Tuesday, October 12, 2010
It's the eve of the PSAT for many high school juniors. As I've already covered in a previous post, the PSAT is intended to be practice for taking the SAT. But for juniors, it's the qualifying test for the National Merit Scholarship competition. The words "National Merit Scholar" have become the stuff of legend, but there's a lot of misconceptions out there about it. But in general, for almost all of the high school juniors taking the PSAT tomorrow, National Merit isn't what it's cracked up to be. Why? Read on.
First, it's just about impossible to win one of the scholarships. The National Merit Scholarship Corporation awards 9,700 scholarships to students annually. That sounds like a lot until you consider that over 1.5 million high school juniors took the PSAT last year. That means that only 0.006 percent of the students taking it will actually earn the scholarship. A larger number of students (40,000 in the top 3% of scores) will be recognized as National Merit Commended students, Semi-Finalists or Finalists. While there is some prestige in this recognition and it looks nice on a college application, there's no money involved.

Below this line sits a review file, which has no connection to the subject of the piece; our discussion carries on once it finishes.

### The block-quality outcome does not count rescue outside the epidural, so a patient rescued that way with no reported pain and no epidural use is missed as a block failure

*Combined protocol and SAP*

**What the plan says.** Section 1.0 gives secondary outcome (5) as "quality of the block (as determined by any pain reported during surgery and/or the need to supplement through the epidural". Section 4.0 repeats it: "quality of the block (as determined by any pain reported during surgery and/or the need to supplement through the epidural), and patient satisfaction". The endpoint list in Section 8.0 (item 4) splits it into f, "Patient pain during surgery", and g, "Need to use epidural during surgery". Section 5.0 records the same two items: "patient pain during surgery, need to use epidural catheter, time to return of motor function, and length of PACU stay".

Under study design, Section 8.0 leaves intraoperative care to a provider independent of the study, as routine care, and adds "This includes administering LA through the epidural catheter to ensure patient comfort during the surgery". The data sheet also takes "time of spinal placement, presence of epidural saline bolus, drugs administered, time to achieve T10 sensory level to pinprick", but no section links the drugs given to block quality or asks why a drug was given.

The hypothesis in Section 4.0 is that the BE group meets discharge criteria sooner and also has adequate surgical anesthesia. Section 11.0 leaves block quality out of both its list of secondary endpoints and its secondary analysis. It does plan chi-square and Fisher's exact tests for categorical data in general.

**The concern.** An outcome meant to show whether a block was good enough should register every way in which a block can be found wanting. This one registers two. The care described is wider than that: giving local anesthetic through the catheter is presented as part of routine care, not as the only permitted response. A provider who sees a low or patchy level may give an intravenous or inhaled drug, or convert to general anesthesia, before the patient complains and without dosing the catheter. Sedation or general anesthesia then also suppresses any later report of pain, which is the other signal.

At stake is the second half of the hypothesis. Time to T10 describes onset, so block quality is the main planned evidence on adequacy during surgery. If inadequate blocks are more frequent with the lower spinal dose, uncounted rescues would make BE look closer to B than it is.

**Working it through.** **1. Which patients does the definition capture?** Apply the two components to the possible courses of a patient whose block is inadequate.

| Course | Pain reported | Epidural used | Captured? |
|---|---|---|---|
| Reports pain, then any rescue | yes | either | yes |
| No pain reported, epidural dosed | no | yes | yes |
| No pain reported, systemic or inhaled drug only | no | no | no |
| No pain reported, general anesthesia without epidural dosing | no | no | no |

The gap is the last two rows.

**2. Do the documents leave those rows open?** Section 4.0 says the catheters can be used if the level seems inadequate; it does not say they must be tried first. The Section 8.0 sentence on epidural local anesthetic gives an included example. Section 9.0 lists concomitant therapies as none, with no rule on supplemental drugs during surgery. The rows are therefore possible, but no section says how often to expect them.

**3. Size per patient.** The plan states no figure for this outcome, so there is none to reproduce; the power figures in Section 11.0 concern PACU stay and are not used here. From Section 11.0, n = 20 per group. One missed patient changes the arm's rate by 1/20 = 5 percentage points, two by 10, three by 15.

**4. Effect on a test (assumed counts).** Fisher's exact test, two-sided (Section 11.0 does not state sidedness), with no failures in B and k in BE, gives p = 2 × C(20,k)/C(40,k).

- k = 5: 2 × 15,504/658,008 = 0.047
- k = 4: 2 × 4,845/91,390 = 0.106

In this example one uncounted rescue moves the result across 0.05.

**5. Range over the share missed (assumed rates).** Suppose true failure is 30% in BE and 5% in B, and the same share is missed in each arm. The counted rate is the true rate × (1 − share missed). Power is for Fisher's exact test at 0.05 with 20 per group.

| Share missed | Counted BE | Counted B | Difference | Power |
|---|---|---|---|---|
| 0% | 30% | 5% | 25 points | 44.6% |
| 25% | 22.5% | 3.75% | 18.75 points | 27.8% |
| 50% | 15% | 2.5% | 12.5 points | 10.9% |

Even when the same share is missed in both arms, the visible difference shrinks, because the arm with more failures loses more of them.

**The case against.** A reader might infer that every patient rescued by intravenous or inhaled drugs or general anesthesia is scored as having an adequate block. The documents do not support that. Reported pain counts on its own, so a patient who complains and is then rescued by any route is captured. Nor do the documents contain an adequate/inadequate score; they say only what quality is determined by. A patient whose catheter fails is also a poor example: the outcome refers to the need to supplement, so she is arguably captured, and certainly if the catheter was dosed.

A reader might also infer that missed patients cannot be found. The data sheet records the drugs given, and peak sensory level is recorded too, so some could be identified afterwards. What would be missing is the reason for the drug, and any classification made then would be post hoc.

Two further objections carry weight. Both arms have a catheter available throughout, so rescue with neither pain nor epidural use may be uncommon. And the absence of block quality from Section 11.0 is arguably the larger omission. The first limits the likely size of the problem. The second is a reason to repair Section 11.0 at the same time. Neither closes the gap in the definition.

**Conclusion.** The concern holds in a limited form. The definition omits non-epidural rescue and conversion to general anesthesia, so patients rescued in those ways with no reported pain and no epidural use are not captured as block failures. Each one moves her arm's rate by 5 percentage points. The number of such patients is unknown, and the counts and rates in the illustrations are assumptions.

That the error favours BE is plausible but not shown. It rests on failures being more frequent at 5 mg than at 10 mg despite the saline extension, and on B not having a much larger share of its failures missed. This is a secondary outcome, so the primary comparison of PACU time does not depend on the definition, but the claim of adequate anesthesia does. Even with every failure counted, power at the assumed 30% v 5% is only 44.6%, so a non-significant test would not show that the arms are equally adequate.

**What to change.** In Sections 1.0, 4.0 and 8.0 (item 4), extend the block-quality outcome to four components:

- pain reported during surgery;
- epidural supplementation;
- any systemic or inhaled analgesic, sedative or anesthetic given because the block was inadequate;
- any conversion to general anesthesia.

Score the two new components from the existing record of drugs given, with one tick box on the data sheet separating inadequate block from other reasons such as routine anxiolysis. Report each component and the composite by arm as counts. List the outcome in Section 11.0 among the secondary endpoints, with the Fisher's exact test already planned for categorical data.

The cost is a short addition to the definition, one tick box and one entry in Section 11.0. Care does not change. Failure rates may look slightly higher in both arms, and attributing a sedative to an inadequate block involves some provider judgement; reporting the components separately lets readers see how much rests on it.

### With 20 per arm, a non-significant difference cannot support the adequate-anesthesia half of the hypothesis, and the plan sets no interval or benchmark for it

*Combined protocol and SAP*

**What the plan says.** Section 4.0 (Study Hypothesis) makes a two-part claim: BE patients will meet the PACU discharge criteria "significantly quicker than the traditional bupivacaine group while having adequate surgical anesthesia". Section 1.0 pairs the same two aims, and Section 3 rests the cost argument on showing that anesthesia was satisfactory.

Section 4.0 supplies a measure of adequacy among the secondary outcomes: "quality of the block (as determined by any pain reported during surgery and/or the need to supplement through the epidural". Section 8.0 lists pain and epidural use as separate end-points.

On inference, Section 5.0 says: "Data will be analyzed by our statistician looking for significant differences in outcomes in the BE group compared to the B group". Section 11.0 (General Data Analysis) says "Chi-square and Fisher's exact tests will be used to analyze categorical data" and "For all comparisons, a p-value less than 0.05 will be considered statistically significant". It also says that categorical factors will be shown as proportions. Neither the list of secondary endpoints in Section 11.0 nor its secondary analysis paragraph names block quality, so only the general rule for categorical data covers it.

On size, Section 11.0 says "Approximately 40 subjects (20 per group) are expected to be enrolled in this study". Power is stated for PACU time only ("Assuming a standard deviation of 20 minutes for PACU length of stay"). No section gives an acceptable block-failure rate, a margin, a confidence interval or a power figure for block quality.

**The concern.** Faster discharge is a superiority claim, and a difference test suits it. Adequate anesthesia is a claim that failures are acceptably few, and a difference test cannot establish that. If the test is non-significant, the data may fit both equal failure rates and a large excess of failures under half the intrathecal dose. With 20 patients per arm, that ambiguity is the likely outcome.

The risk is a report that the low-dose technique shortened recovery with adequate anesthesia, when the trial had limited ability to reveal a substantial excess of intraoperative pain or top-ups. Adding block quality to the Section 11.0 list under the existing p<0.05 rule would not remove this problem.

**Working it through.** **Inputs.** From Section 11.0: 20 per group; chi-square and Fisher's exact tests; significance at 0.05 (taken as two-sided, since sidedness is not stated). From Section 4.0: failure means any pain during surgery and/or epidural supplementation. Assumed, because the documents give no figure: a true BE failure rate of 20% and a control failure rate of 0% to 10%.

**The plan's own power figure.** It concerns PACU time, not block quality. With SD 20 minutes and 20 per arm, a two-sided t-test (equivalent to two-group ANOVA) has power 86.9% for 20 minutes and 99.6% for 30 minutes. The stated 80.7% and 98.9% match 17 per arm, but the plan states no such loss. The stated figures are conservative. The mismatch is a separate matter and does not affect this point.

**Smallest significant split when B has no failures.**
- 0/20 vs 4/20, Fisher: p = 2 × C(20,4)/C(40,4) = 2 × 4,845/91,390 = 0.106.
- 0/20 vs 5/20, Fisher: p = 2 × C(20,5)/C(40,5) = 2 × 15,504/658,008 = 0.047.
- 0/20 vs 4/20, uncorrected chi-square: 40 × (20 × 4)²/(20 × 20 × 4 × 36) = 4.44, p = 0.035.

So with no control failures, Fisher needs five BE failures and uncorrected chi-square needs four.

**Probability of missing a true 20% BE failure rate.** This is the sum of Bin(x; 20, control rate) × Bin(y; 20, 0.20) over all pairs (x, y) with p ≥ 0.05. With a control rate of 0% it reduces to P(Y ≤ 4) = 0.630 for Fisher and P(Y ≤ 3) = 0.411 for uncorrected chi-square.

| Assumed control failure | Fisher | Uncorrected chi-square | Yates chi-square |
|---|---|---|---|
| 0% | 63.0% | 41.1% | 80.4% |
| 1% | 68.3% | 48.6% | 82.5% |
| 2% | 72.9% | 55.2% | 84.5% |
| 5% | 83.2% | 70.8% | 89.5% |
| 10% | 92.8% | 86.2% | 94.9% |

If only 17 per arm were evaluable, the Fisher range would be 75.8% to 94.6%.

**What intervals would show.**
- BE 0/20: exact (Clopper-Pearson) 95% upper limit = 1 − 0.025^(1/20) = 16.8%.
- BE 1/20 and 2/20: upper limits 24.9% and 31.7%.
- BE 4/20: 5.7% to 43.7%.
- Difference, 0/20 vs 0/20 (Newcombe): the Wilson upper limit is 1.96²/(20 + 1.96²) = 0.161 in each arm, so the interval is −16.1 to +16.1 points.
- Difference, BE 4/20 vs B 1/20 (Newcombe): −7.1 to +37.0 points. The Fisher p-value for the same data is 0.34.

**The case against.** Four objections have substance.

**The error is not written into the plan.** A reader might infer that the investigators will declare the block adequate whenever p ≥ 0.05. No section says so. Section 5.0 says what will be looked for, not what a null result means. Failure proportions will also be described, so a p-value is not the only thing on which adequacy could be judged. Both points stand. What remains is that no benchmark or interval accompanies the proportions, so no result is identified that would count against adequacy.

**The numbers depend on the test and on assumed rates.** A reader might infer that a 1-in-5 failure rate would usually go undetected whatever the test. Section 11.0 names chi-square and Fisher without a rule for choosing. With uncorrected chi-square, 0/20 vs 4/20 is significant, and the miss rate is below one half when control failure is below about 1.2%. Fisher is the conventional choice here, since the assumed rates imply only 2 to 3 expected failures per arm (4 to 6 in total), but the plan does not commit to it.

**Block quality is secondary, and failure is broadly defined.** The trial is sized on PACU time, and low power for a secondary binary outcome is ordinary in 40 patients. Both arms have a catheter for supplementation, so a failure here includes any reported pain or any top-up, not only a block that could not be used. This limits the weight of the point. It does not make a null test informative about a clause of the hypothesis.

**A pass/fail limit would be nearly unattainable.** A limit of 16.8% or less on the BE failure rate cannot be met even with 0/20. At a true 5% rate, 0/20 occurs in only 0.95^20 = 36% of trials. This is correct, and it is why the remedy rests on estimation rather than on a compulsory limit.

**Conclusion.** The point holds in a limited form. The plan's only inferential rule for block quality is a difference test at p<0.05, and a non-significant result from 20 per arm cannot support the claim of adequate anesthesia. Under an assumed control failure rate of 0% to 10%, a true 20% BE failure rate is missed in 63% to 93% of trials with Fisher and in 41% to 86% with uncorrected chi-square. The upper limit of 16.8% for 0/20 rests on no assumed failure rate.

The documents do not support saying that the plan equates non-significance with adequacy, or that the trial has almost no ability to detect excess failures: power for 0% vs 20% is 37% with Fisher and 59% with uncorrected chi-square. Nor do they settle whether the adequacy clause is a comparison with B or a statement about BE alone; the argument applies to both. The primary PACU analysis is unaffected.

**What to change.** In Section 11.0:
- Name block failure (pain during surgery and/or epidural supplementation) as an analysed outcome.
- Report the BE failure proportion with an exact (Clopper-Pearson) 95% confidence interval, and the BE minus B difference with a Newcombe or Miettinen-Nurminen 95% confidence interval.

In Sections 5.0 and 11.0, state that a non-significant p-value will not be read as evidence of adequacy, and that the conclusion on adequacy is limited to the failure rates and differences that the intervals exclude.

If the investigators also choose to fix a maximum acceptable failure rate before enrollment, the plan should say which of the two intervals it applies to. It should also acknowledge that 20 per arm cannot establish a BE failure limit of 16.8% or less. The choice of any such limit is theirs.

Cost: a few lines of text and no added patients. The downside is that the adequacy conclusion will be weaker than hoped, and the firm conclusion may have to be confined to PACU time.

Second, the value of being named a National Merit Scholar in the admissions process isn't as much as you might think. National Merit Scholars self-select themselves into applying to the most selective schools in the country. I'd bet that just about every one of them has Harvard on the list. The award just isn't going to distinguish you from other students, unless you're applying to a less selective college. And from personal experience, they turn down National Merit Scholars all the time! Excuse me tooting my own horn, but I was waitlisted at Duke (my eventual alma mater), and admissions told me they had waitlisted at least eight other National Merit Scholars. A lot of good it did me!
Finally, the money just isn't anything to get excited about. The majority of the scholarships are $2,500 one-time awards from the National Merit Scholarship Corporation. The rest are awarded by corporations or colleges that may offer multiple-year scholarhips in larger amounts. It's not enough to make or break anyone's college dreams. And again from personal experience, my college simply deducted the $2,500 award from the grant money they would have given me anyway.
A National Merit Scholarship is an achievement, but it's actual value doesn't come close to the challenge of winning one!
For another take from Akil Bello of Bell Curves on the good things about the PSAT and National Merit, be sure to check out his blog.